Main article: peptic stricture

Esophageal cancer also presents with progressive mechanical dysphagia. Patients usually come with rapidly progressive dysphagia first with solids then with liquids, weight loss (> 10 kg), and anorexia (loss of appetite). Esophageal cancer usually affects the elderly. Esophageal cancers can be either squamous cell carcinoma or adenocarcinoma. Adenocarcinoma is the most prevalent in the US and is associated with patients with chronic GERD who has developed Barrett's esophagus (intestinal metaplasia of esophageal mucosa). Squamous cell carcinoma is more prevalent in Asia and is associated with tobacco smoking and alcohol use.

Main article: esophageal cancer

Esophageal rings and webs, are actual rings and webs of tissue that may occlude the esophageal lumen.

  • Rings --- Also known as Schatzki rings from the discoverer, these rings are usually mucosal rings rather than muscular rings, and are located near the gastroesophageal junction at the squamo-columnar junction. Presence of multiple rings may suggest eosinophilic esophagitis. Rings cause intermittent mechanical dysphagia, meaning patients will usually present with transient discomfort and regurgitation while swallowing solids and then liquids, depending on the constriction of the ring.
  • Webs --- Usually squamous mucosal protrusion into the esophageal lumen, especially anterior cervical esophagus behind the cricoid area. Patients are usually asymptomatic or have intermittent dysphagia. An important association of esophageal webs is to the Plummer-Vinson syndrome in iron deficiency, in which case patients will also have anemia, koilonychia, fatigue, and other symptoms of anemia.
Main article: esophageal web

Achalasia is an idiopathic motility disorder characterized by failure of lower esophageal sphincter (LES) relaxation as well as loss of peristalsis in the distal esophagus, which is mostly smooth muscle. Both of these features impair the ability of the esophagus to empty contents into the stomach. Patients usually complain of dysphagia to both solids and liquids. Dysphagia to liquids, in particular, is a characteristic of achalasia. Other symptoms of achalasia include regurgitation, night coughing, chest pain, weight loss, and heartburn. The combination of achalasia, adrenal insufficiency, and alacrima (lack of tear production) in children is known as the triple A (Allgrove) syndrome. In most cases the cause is unknown (idiopathic), but in some regions of the world, achalasia can also be caused by Chagas disease due to infection by Trypanosoma cruzi.

Main article: achalasia

Scleroderma is a disease characterized by atrophy and sclerosis of the gut wall, most commonly of the distal esophagus (~90%). Consequently, the lower esophageal sphincter cannot close and this can lead to severe gastroesophageal reflux disease (GERD). Patients typically present with progressive dysphagia to both solids and liquids secondary to motility problems or peptic stricture from acid reflux.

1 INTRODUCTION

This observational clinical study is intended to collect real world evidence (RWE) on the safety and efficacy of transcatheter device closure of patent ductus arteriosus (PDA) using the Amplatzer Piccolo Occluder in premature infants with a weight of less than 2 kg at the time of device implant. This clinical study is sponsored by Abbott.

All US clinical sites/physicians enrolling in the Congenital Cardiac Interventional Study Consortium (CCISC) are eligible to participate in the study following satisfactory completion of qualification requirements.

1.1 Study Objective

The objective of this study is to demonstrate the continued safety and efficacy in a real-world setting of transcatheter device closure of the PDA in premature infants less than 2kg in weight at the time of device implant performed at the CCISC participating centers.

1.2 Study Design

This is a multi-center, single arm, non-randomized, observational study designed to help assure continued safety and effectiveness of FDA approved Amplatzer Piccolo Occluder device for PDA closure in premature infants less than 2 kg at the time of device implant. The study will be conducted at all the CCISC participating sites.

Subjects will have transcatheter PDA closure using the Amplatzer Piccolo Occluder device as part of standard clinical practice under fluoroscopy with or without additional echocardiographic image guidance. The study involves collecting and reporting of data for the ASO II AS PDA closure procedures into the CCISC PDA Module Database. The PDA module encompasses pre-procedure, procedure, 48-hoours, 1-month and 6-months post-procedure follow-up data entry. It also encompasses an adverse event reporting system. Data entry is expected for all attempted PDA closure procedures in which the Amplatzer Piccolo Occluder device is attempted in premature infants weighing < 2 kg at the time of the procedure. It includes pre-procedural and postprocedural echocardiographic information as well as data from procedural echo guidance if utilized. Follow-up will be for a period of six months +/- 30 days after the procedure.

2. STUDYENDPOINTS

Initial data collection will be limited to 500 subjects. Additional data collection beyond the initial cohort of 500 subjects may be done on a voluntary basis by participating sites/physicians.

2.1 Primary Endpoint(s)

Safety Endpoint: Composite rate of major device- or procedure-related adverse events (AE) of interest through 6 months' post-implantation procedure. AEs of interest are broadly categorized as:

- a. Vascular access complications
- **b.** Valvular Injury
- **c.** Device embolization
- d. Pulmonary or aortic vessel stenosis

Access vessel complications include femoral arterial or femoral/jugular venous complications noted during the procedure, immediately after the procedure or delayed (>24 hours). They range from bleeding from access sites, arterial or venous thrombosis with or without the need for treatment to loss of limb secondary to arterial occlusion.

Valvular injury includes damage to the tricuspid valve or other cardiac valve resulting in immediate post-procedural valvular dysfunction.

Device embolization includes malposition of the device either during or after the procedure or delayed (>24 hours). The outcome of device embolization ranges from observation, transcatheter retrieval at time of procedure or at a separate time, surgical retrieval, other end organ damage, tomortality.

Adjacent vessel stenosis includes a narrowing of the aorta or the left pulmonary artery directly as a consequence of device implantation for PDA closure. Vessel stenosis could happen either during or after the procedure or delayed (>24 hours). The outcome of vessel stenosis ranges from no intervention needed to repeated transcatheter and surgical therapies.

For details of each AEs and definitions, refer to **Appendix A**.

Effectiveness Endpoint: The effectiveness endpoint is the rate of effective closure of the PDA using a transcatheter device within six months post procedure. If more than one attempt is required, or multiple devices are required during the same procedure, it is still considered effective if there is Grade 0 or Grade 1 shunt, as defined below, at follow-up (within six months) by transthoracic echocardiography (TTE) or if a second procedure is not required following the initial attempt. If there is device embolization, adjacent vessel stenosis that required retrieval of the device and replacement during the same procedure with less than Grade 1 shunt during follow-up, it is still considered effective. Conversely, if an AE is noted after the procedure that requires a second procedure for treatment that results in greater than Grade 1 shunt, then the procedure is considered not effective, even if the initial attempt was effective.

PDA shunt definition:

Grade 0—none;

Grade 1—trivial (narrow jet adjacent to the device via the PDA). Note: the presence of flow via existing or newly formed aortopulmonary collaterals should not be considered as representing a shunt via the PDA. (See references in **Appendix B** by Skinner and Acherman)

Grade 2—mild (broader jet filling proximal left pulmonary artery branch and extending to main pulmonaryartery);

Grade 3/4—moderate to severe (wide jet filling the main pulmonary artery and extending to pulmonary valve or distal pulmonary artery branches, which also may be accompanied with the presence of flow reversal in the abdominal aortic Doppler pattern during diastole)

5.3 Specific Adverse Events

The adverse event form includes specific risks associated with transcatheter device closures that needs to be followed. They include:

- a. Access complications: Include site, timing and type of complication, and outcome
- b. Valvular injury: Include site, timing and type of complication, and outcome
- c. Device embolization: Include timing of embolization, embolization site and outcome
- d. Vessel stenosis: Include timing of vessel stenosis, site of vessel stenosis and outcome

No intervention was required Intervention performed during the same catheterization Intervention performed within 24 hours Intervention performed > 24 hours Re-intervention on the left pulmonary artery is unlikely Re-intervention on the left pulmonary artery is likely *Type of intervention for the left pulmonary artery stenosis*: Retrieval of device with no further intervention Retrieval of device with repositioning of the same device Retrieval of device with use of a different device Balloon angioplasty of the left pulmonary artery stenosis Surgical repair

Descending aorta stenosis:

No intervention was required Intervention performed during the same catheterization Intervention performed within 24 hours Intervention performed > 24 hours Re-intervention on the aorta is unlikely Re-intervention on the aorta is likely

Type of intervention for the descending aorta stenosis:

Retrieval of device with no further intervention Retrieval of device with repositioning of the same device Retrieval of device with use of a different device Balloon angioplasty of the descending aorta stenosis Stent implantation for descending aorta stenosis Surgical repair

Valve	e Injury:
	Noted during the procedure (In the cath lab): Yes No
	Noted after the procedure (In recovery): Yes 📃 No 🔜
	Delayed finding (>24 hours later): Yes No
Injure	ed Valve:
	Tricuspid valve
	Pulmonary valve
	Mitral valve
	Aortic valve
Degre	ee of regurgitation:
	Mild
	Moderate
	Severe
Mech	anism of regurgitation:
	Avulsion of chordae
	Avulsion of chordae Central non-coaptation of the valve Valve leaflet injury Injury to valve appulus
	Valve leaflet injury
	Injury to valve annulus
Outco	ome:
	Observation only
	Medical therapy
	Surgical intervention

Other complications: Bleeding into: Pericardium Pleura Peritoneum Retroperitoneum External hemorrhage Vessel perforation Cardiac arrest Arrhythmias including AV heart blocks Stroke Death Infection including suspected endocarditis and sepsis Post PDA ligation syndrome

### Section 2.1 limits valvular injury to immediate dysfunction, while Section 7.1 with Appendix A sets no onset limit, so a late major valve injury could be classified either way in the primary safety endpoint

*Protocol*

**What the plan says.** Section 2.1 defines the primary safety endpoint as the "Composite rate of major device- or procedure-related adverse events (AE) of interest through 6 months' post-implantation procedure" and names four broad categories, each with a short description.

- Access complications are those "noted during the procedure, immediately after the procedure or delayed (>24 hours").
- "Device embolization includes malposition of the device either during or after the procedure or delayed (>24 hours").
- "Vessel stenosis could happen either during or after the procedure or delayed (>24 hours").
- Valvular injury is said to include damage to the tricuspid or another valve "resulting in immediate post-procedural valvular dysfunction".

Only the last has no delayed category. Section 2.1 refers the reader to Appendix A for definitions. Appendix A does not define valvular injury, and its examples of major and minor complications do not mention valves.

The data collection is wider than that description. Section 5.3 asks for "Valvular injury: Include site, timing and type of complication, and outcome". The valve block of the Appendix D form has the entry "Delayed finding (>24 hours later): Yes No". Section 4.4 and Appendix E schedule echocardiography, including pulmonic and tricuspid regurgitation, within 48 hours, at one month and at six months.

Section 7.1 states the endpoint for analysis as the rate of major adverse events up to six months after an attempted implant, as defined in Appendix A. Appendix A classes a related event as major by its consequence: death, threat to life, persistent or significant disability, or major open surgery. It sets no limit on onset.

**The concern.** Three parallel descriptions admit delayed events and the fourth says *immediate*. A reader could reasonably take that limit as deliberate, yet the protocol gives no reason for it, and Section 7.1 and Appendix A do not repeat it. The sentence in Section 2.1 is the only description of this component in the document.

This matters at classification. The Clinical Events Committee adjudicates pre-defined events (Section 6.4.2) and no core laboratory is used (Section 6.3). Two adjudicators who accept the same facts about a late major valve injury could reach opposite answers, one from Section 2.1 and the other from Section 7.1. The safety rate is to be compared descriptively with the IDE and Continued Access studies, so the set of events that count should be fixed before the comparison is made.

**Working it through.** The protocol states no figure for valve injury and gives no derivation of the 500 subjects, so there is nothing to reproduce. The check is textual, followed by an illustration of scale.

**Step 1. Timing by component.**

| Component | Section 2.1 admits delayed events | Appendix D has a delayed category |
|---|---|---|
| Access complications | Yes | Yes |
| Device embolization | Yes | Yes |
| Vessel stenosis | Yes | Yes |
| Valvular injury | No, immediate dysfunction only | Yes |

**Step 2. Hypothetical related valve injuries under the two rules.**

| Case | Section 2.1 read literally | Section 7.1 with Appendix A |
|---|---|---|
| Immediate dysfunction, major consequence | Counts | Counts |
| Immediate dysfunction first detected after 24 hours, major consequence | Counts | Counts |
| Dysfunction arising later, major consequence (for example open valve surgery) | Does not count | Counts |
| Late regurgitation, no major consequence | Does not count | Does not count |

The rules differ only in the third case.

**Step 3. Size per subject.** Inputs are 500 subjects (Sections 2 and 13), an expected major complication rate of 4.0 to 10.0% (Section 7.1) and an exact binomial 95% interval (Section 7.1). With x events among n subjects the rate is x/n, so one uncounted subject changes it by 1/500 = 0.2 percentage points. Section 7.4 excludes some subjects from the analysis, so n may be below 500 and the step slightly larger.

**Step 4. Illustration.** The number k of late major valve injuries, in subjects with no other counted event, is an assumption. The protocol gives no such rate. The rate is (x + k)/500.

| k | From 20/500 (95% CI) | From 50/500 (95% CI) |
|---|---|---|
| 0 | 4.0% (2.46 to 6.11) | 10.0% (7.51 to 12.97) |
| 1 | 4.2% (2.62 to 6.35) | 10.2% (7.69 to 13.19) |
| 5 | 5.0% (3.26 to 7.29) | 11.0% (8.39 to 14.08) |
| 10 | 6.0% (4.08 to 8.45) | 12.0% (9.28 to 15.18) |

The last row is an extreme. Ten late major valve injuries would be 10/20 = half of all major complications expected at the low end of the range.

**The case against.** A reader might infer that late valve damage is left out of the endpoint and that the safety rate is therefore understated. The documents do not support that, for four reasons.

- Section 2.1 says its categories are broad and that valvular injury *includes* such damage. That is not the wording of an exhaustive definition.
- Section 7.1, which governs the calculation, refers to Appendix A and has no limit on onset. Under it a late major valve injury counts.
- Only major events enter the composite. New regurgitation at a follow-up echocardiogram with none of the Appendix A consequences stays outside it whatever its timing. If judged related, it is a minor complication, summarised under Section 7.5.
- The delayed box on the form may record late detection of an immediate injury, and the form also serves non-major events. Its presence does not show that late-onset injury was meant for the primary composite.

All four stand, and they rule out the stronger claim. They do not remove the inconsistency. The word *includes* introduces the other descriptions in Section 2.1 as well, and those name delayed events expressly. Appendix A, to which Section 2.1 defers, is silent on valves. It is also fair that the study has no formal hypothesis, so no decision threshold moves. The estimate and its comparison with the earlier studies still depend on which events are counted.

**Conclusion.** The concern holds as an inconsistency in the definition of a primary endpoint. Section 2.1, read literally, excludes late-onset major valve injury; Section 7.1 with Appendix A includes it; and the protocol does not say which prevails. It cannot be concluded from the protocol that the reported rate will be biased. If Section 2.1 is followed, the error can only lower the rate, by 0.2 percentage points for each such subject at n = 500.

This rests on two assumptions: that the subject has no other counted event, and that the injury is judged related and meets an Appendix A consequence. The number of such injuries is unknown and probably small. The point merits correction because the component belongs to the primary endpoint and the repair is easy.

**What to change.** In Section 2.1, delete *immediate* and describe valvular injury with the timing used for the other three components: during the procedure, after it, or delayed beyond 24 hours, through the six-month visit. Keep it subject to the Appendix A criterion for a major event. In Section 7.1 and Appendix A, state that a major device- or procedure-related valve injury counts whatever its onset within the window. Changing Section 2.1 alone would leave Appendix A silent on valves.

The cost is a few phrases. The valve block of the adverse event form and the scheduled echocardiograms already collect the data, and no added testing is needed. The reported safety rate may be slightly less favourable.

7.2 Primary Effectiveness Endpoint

Main article: scleroderma

Spastic motility disorders include diffuse esophageal spasm (DES), nutcracker esophagus, hypertensive lower esophageal sphincter, and nonspecific spastic esophageal motility disorders (NEMD).

  • DES can be caused by many factors that affect muscular or neural functions, including acid reflux, stress, hot or cold food, or carbonated drinks. Patients present with intermittent dysphagia, chest pain, or heartburn.

Rare causes of esophageal dysphagia not mentioned above

Diagnostic tools

Once esophageal dysphagia has been implicated, the next step is either a barium swallow or an upper endoscopy. If there is any suspicion of a proximal lesion such as:

  • history of surgery for laryngeal or esophageal cancer
  • history of radiation or irritating injury
  • achalasia
  • Zenker's diverticulum

a barium swallow should be performed first instead of endoscopy to prevent any perforation. If achalasia suspected on barium swallow, manometry is performed next to confirm. If a stricture is suspected, endoscopy is performed. Any other lesions found are treated as such.

If there is no suspicion of any of the above, endoscopy can be performed first. Any structural or mucosal abnormality is treated. A normal endoscopy should be followed by manometry; and if manometry is also normal, the diagnosis is functional dysphagia.

Treatment

The patient is generally sent for a GI, pulmonary, ENT, or oncology consult, depending on the suspected underlying cause. A consultation with a dietician may also be needed, as many patients may need dietary modifications.

See also

References

Logemann, J. A. (1998). Evaluation and Treatment of Swallowing Disorders, 2nd Edition. Austin, Texas: Pro-ed.

Murray, J. (1999). Manual of Dysphagia Assessment in Adults. San Diego: Singular Publishing.

Rosenbek, J. C., Robbins J. A., Roecker, E. B., Coyle, J. L., & Wood, J. L. (1996). A penetration aspiration scale. Dysphagia, 11, 93-98.

  1. Sleisinger and Fordtran's Gastrointestinal and Liver Disease, 7th edition, Chapter 6, p. 63
  2. Shamburek RD; Farrar JT. Disorders of the digestive system in the elderly. N Engl J Med 1990 Feb 15;322(7):438-43.
  3. Martino R, Foley N, Bhogal S, Diamant N, Speechley M, Teasell R. Dysphagia after stroke: incidence, diagnosis, and pulmonary complications. Stroke. 2005 Dec;36(12):2756-63. Epub 2005 Nov 3.
  4. Schatzki R. Panel discussion on diseases of the esophagus. Am J Gastro. 31:117 (1959).